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European Nations Add Boosters, Plan Shots for Children Amid COVID Surge

European countries expanded COVID-19 booster vaccinations, began plans to get shots to young children and tightened some curbs Thursday as the continent battled a surge in coronavirus cases and concerns about its economic fallout grew.

Slovakia went into a two-week lockdown, and the Czech government declared a 30-day state of emergency involving early closure of bars and clubs and a ban on Christmas markets. Germany crossed the threshold of 100,000 COVID-19-related deaths.

Europe is at the heart of the latest COVID-19 wave, reporting a million new infections about every two days and now accounting for nearly two-thirds of new infections worldwide.

The European Commission proposed Thursday that EU residents would need to have booster shots if they wanted to travel to another country in the bloc next summer without the need for tests or quarantines.

More boosters in France

In France, authorities announced that booster shots would be made available to everyone over 18, rather than just the over-65s and those with underlying health issues.

Many countries are rolling out or increasing the use of booster shots, although the World Health Organization wants the most vulnerable people worldwide to be fully vaccinated first.

In Africa, where just 6.6% of the population of 1.2 billion is fully vaccinated, many countries are struggling with the logistics of accelerating their inoculation campaigns as deliveries of vaccines finally pick up, the head of Africa’s disease control body said Thursday.

The European Centre for Disease Prevention and Control on Wednesday recommended vaccine boosters for all adults, with priority for those over 40.

The number of new daily cases in Germany hit a record of 75,961 on Thursday and its total death toll reached 100,119 since the start of the pandemic, according to the Robert Koch Institute for infectious diseases.

Data showed the surge is weighing on consumer morale in Germany, Europe’s largest economy, dampening business prospects in the Christmas shopping season.

Shots for young kids

There is a growing push in some countries for vaccinating young children.

The EU’s medicines watchdog Thursday approved use of Pfizer and BioNTech’s vaccine in 5- to 11-year-olds at a lower dose, after authorizing it for children as young as 12 in May. The European Commission is expected to issue a final decision Friday.

Poland, Hungary and the Czech Republic were preparing to inoculate younger children following the European Medicines Agency’s approval, although deliveries of the lower doses are not due until December 20.

In France, where the number of infections is doubling every 11 days, Health Minister Olivier Veran said he would ask health regulators to examine whether 5- to 11-year-olds should be able to get vaccinated.

Nearly half a million lives across Europe have been saved because of vaccinations, among people aged 60 years and over since the vaccine roll-out began, the World Health Organization’s regional office said Thursday in a study with the European Centre for Disease Prevention and Control.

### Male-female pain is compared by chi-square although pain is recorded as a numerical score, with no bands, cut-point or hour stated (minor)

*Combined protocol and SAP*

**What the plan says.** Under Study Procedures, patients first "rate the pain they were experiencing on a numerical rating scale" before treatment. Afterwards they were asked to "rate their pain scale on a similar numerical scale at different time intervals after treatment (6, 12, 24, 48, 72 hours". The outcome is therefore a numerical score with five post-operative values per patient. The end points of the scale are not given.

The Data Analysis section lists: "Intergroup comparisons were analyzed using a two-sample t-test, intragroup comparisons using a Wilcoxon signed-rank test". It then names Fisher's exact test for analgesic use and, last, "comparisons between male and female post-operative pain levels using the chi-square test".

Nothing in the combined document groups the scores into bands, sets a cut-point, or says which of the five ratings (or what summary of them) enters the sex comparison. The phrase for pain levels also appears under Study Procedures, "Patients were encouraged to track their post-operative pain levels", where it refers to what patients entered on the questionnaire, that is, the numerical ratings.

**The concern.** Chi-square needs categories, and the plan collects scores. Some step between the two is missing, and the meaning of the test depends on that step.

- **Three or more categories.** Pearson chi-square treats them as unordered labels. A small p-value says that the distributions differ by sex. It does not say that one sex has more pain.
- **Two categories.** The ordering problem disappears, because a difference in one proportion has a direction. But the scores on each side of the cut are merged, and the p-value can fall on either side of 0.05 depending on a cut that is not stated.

Stricter curbs

Many European countries are toughening curbs. The state of emergency announced by the Czech Republic allows the government to order restrictions on public life. Authorities there ordered bars and clubs to close at 10 p.m., banned Christmas markets and capped attendance at cultural and sports events at 1,000 people.

Slovakia’s two-week lockdown from Thursday followed neighboring Austria, which began a lockdown Monday. Slovakia, with one of the EU’s lowest vaccination rates, reported a critical situation in hospitals and new infections that topped global tables.

Authorities ordered all but essential shops and services closed and banned people from traveling outside their districts unless going to work, school or a doctor. Gatherings of more than six people were banned.

French authorities said rules on wearing face masks would be tightened and checks on health passes used for entry to public places would be increased. But officials said there was no need to follow European countries that have reimposed lockdowns.

In Germany, Greens co-leader Annalena Baerbock said the new government, comprising the Social Democrats (SPD), Greens and Free Democrats (FDP), had set itself 10 days to decide if further restrictions would be needed.

Much of Germany already has introduced rules to restrict access to indoor activities to people who have been vaccinated or have recovered.

Warning in Netherlands

In the Netherlands, the number of coronavirus patients in hospital has hit levels not seen since early May, and experts have warned that hospitals will reach full capacity in little more than a week if the virus is not contained.

The Dutch government said it would take strong measures to curb infections. National broadcaster NOS reported Thursday that the government’s leading Outbreak Management Team had advised the closure of restaurants, bars and nonessential stores by 5 p.m. as part of a new package of lockdown measures.

Source: Voice of America